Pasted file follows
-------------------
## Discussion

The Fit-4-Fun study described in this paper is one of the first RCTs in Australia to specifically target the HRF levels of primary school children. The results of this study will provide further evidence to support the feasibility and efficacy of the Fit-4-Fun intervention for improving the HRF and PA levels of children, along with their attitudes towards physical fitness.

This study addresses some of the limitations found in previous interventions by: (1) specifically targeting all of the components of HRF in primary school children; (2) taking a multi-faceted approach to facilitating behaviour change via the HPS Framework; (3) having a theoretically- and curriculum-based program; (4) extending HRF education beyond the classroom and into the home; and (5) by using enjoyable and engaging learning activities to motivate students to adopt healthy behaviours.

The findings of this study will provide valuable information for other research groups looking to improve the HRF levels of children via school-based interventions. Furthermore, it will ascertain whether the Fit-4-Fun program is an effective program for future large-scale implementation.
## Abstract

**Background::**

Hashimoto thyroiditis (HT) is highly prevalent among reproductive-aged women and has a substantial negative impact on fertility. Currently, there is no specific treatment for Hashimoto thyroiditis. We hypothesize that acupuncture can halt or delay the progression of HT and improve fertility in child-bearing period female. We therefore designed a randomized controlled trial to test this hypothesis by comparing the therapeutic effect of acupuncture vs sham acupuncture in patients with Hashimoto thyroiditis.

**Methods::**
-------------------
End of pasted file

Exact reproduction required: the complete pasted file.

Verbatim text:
## Discussion

The Fit-4-Fun study described in this paper is one of the first RCTs in Australia to specifically target the HRF levels of primary school children. The results of this study will provide further evidence to support the feasibility and efficacy of the Fit-4-Fun intervention for improving the HRF and PA levels of children, along with their attitudes towards physical fitness.

This study addresses some of the limitations found in previous interventions by: (1) specifically targeting all of the components of HRF in primary school children; (2) taking a multi-faceted approach to facilitating behaviour change via the HPS Framework; (3) having a theoretically- and curriculum-based program; (4) extending HRF education beyond the classroom and into the home; and (5) by using enjoyable and engaging learning activities to motivate students to adopt healthy behaviours.

The findings of this study will provide valuable information for other research groups looking to improve the HRF levels of children via school-based interventions. Furthermore, it will ascertain whether the Fit-4-Fun program is an effective program for future large-scale implementation.
## Abstract

**Background::**

Hashimoto thyroiditis (HT) is highly prevalent among reproductive-aged women and has a substantial negative impact on fertility. Currently, there is no specific treatment for Hashimoto thyroiditis. We hypothesize that acupuncture can halt or delay the progression of HT and improve fertility in child-bearing period female. We therefore designed a randomized controlled trial to test this hypothesis by comparing the therapeutic effect of acupuncture vs sham acupuncture in patients with Hashimoto thyroiditis.

**Methods::**